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Boulder Co. Disaster Management director addresses concerns about Marshall Fire notifications

mike chard boulder county disaster management
Posted at 4:18 PM, Jan 20, 2022

BOULDER, Colo. -- The director of the Boulder County Office of Disaster Management sat down exclusively with Denver7 Thursday and addressed questions and concerns about emergency notifications on the day of the Marshall Fire.

Director Mike Chard spoke about the fact that hundreds never received an evacuation notice.

“Let’s start with this – What happened that day?” asked Denver7 reporter Russell Haythorn. “The day of the Marshall Fire. Why weren't people notified?”

“Well, I can speak to the emergency alert,” Chard said. “There's a couple different layers to this. A lot of folks say they didn't get a notification. There are reasons for that. One is, at the time of the fire, we did not have our wireless emergency capability implemented.”

"So, should it have been implemented prior to that day?” Haythorn asked.

“It's a fair question. I wish we had it, for sure, but we were working on it."

MORE: 'I hope this event serves as a wake-up call': Fire chief pleads for change following Marshall Fire

Chard says Boulder has two notification systems.

One is called Everbridge, which residents sign up for based on their address.

The second is a FEMA system called IPAWS, which, like an Amber Alert, sends a wireless emergency notification to everyone in geographic polygon. Lines are drawn based on who's in danger.

The county has been delayed rolling out the system because of other disasters, including the Calwood Fire, the COVID crisis and the Boulder King Soopers shooting.

"You've been delayed because of those?” Haythorn asked.

“Exactly, Russell,” Chard said. “So, I had no idea we would be experiencing the year we were in 2020."

“What about those who will watch this interview and say, 'You can't blame other disasters for not having this piece implemented,'” Haythorn asked. “Is that a fair question, Mike? And, why wasn't it?”

“It's a fair question and it's about capacity,” Chard said. “You're running disasters. You can't sit here and build a new capability while you're trying to take care of all the life safety issues in our county. Those are substantial reasons why there were delays built in over the 2020 year and into 2021."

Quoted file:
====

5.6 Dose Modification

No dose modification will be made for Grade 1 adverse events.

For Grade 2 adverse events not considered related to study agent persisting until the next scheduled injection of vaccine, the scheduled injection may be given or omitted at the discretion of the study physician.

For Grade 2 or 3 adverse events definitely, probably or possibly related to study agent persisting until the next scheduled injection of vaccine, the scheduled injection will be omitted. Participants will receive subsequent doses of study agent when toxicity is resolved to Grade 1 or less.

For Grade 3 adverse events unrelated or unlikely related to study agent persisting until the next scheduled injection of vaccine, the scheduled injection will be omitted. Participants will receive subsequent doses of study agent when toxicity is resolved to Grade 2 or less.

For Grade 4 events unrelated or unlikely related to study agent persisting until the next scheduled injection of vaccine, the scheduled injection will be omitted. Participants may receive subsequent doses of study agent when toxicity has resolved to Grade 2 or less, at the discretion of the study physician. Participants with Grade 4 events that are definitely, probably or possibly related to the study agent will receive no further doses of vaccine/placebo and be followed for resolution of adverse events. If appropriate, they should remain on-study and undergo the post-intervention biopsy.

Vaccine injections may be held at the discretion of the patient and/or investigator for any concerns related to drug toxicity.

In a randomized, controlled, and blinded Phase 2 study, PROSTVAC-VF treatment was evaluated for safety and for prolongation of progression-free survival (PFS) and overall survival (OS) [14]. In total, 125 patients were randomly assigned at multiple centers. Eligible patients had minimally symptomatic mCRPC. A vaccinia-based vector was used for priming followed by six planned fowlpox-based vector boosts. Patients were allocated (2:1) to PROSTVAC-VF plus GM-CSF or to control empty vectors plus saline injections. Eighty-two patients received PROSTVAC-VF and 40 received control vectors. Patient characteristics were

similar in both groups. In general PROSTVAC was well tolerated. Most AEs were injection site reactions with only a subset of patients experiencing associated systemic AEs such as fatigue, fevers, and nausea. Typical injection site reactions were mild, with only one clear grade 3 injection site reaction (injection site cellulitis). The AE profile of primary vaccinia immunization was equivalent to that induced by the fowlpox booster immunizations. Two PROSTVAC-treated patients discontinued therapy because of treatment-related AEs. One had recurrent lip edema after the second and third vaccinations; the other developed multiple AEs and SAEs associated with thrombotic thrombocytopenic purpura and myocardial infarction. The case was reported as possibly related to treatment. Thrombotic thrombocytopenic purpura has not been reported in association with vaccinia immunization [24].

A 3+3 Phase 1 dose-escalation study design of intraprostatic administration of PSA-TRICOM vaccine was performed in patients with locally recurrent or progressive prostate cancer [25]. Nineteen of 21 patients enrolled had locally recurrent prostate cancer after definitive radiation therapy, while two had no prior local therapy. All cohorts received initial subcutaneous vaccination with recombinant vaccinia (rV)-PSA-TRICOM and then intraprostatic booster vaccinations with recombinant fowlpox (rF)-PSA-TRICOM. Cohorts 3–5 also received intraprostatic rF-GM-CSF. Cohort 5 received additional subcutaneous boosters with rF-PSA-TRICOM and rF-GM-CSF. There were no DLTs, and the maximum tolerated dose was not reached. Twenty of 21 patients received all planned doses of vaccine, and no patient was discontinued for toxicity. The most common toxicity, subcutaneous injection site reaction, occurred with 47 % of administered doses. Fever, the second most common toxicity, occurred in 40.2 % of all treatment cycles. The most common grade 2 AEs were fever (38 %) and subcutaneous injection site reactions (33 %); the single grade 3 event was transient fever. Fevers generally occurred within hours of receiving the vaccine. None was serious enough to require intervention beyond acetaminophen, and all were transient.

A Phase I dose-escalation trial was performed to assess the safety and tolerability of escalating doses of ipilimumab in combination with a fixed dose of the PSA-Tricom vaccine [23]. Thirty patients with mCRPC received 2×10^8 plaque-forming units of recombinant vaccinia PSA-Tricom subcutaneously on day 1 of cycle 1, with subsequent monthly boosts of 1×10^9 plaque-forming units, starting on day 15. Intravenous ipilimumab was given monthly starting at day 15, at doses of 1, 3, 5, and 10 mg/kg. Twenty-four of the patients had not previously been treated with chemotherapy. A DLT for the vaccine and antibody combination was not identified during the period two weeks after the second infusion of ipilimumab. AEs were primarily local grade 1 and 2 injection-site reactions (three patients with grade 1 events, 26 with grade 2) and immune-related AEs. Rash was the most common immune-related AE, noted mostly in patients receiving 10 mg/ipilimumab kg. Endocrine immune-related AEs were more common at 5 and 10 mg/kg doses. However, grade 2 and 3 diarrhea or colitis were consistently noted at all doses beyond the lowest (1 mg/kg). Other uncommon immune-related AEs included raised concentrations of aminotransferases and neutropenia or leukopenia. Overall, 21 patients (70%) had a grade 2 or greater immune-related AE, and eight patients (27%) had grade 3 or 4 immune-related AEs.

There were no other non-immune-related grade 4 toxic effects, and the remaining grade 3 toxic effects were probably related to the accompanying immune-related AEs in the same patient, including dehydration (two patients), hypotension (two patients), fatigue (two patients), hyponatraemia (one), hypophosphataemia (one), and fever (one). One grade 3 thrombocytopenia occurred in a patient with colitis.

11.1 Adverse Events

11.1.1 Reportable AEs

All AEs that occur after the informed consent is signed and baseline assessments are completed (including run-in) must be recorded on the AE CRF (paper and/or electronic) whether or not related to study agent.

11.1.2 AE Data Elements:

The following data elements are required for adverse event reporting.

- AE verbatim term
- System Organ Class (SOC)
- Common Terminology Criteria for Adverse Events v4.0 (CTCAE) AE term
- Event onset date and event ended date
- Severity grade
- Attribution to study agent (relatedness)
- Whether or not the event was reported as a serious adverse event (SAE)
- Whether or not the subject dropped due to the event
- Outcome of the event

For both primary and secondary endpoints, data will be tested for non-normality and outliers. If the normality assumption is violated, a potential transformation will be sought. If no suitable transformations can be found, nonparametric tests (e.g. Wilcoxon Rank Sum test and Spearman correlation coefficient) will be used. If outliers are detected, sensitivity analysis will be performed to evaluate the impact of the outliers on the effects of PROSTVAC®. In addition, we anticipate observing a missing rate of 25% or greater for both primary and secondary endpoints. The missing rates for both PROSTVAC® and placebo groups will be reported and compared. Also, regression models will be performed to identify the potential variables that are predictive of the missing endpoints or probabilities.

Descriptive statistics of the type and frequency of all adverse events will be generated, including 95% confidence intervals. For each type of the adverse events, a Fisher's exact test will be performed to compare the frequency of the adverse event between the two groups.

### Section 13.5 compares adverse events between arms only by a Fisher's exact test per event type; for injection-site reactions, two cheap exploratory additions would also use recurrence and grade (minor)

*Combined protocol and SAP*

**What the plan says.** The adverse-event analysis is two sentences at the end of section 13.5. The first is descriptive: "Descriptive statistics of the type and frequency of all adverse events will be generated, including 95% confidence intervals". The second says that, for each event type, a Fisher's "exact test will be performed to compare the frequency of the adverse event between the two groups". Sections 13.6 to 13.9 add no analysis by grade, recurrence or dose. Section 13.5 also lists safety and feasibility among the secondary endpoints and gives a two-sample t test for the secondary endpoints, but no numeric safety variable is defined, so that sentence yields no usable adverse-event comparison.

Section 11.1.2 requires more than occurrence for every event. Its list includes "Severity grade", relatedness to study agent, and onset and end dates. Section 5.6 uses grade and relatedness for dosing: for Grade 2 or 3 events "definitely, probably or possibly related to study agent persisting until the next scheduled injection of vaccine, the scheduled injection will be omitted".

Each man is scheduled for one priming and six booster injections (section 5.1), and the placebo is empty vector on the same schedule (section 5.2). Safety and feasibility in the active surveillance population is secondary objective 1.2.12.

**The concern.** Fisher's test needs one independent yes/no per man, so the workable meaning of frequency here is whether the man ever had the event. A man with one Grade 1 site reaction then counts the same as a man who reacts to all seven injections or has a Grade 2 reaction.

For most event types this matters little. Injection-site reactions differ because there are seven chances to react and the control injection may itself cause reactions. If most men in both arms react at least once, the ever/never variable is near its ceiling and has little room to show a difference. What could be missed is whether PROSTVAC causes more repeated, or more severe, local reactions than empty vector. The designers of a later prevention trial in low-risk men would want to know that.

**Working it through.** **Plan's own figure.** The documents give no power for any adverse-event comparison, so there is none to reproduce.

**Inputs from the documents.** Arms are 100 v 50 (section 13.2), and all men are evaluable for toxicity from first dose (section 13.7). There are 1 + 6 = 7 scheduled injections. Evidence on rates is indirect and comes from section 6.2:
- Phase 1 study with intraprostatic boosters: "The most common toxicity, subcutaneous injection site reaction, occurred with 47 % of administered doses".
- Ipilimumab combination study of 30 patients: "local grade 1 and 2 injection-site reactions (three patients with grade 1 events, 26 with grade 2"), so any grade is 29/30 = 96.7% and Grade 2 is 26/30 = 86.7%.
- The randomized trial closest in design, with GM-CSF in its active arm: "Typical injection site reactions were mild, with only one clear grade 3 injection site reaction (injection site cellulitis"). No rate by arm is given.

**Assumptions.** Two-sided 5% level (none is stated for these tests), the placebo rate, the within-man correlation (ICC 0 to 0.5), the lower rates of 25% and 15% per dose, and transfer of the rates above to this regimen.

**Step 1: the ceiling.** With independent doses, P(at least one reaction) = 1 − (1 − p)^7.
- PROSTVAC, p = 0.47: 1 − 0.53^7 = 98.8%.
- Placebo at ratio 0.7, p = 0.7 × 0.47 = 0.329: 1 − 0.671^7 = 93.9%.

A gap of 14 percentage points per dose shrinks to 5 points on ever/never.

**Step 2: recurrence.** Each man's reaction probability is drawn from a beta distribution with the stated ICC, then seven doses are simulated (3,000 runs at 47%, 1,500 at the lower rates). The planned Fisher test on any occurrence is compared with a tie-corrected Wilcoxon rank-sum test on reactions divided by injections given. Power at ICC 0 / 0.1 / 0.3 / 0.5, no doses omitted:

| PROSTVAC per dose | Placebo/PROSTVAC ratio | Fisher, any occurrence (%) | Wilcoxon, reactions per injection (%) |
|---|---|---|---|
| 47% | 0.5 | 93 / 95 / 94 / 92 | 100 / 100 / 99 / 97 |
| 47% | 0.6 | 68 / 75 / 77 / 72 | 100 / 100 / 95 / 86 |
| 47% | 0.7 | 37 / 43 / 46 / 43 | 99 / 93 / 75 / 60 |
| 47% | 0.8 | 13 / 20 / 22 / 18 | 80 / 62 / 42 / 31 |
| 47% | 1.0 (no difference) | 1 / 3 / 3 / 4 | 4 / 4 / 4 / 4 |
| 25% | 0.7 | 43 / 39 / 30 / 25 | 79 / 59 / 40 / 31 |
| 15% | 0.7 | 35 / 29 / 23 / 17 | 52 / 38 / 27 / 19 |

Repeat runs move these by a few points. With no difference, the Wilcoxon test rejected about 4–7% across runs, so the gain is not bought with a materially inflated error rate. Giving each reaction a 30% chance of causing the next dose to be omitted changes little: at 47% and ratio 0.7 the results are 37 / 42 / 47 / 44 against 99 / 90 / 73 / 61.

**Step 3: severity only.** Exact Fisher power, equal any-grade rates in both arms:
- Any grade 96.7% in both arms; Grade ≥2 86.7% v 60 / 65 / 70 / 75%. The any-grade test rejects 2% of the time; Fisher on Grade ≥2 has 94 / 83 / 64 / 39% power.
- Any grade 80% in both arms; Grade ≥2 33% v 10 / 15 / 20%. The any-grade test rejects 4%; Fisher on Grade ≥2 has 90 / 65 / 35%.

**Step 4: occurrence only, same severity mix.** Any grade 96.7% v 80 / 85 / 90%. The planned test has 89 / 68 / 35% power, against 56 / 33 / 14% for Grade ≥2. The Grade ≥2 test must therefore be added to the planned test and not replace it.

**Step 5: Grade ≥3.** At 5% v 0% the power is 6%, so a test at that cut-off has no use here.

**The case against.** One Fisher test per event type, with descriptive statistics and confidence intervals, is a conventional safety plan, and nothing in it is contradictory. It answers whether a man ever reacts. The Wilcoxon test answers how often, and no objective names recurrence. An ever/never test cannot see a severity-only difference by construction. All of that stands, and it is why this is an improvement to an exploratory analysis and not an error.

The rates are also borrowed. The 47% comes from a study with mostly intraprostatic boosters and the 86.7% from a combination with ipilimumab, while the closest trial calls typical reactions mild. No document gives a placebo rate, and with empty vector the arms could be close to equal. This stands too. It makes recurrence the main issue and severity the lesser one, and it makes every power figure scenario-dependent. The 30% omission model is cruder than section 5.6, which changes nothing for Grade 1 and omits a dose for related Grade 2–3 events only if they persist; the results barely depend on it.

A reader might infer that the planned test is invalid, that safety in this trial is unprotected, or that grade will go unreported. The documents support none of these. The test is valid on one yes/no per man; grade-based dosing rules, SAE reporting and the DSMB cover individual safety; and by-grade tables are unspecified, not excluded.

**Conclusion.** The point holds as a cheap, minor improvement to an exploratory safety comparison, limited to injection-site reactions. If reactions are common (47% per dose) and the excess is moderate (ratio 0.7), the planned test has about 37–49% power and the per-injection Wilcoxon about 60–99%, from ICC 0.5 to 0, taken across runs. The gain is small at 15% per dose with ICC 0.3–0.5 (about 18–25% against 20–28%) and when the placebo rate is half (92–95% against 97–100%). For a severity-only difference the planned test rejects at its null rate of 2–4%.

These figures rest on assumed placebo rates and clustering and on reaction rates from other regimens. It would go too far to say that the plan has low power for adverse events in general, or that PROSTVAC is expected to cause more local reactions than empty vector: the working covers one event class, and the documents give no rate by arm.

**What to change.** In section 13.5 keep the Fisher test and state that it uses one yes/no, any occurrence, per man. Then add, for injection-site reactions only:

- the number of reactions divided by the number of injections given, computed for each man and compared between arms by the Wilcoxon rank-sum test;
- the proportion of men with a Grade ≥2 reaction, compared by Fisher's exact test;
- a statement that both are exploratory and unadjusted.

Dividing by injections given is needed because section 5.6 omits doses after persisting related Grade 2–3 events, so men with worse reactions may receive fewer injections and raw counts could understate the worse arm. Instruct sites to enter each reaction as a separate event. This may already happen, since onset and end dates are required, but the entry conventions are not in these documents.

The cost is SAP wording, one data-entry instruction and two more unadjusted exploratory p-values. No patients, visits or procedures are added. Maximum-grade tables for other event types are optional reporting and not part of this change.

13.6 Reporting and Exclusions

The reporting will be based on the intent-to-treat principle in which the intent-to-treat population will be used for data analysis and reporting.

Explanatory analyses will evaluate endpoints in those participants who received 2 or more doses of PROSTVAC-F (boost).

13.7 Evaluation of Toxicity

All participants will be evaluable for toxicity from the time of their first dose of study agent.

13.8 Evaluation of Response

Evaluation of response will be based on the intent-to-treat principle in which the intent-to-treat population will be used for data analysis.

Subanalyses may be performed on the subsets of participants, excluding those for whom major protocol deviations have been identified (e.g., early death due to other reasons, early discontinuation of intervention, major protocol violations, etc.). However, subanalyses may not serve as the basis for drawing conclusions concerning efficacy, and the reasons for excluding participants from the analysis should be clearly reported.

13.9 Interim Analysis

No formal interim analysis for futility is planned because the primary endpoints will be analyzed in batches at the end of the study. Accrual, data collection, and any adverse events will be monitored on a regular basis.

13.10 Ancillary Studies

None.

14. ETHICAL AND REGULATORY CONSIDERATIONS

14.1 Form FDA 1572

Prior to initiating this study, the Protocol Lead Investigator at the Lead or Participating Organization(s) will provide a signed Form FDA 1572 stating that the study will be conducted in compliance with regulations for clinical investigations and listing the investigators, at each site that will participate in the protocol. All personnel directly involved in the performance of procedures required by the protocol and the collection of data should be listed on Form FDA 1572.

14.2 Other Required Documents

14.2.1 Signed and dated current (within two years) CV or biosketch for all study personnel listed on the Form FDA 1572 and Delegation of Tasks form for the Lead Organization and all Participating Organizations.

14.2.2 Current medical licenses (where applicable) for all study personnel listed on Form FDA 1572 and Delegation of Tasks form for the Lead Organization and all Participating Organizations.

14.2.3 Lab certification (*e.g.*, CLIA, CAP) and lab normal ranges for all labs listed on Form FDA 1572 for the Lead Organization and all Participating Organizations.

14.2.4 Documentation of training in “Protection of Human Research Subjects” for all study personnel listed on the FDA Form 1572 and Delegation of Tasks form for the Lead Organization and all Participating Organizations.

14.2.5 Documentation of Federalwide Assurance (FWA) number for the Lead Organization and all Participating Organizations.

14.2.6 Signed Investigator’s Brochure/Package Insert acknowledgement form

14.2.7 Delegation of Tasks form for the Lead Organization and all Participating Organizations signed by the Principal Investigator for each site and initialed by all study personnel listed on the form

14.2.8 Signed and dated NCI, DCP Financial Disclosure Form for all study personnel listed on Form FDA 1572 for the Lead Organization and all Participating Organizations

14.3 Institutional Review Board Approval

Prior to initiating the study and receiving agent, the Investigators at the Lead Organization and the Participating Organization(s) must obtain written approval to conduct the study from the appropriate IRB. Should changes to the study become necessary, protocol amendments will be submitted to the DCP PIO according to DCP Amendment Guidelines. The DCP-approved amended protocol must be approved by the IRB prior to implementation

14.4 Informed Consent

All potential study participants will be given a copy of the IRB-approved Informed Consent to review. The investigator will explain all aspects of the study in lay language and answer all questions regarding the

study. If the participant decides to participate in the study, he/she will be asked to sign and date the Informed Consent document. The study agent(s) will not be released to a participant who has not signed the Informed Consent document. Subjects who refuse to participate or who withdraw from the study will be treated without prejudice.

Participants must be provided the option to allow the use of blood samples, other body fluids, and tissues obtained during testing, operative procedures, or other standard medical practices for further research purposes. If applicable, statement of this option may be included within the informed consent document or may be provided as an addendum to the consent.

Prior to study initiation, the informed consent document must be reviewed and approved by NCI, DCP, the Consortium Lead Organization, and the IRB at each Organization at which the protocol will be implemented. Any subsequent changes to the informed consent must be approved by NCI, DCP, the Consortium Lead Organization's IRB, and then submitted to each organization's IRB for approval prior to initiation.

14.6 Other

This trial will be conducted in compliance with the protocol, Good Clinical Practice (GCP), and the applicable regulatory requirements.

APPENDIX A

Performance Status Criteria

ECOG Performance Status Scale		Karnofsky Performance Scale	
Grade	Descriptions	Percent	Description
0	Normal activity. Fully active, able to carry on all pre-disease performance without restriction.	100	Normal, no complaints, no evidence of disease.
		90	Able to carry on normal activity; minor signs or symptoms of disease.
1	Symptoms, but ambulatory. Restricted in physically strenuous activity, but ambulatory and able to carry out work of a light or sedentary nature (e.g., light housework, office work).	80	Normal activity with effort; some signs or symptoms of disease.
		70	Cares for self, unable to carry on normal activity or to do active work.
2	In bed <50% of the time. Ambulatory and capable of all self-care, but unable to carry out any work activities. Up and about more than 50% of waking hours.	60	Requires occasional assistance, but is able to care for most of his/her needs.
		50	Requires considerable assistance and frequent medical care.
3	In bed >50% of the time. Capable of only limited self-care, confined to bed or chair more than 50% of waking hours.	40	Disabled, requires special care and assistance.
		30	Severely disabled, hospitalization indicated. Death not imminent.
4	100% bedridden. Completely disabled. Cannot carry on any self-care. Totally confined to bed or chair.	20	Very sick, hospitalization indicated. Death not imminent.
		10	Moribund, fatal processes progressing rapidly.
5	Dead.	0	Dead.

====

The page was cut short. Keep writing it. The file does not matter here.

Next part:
Chard says the system also isn't perfect for evacuations. It could create a bottleneck on roads if implemented too broadly.

“There needs to be space for people to go towards, to get away from here,” Chard said. “If everyone is evacuating at the exact same time, and sometimes that's going to happen because the area needs to be very large there at the risk. If there's no space to push people, everyone gets blocked right here as this hazard's moving into them."

“Not making an excuse of why. The whole story begins with everyone deserves to get, and rightfully so, should get an evacuation order regardless of what phone you have,” Chard said. “Whether you're opted in, whether you have a landline. That's our goal here in Boulder County. It will be after this system; it has been before. And that's what we're driving towards.”

“So, with that in mind, was this emergency a success or a failure?” Haythorn asked. “Two people did lose their lives. There must be regrets for that?”

“Absolutely,” Chard said. “So, success or failure, I'd like to say — we're fortunate. Time of day, nighttime evacuations always go worse.”

Chard says the county was already working to implement IPAWS this spring.

“People think you did sit on it and do nothing,” Haythorn said. “What do you say to them?”

“We haven’t been sitting here doing nothing,” Chard said. “We’ve been responding and building other systems for other residents in our community that were under direct threat. It’s not that we just sat on this and were doing nothing.”

Chard says IPAWS should be in place by April of this year.

The siren system also didn’t activate that day in Boulder County. The system has six settings and wildfire isn’t one of them.

“When do the sirens go off?” Haythorn asked.

“The type of hazards would be severe storms – that would be lightning and hail, flash flooding, tornadoes. There’s a setting for canceling the siren once it goes off, a test and then one for hazardous materials because you have railways and the highway,” Chard said. “We could add something or take something away is where it sits.”

As for the overall response, Chard believes the criticism is fair, but also believes his team responded well.

“We don’t steer away from our problems here,” Chard said. “We’re going to find out where we had our successes. We’re going to find out where there are weaknesses in our system and then we’re going to go fix them.”

Denver7 has included the full interview with Mike Chard in the player below:

Full video: Boulder Co. Disaster Management director discusses emergency notifications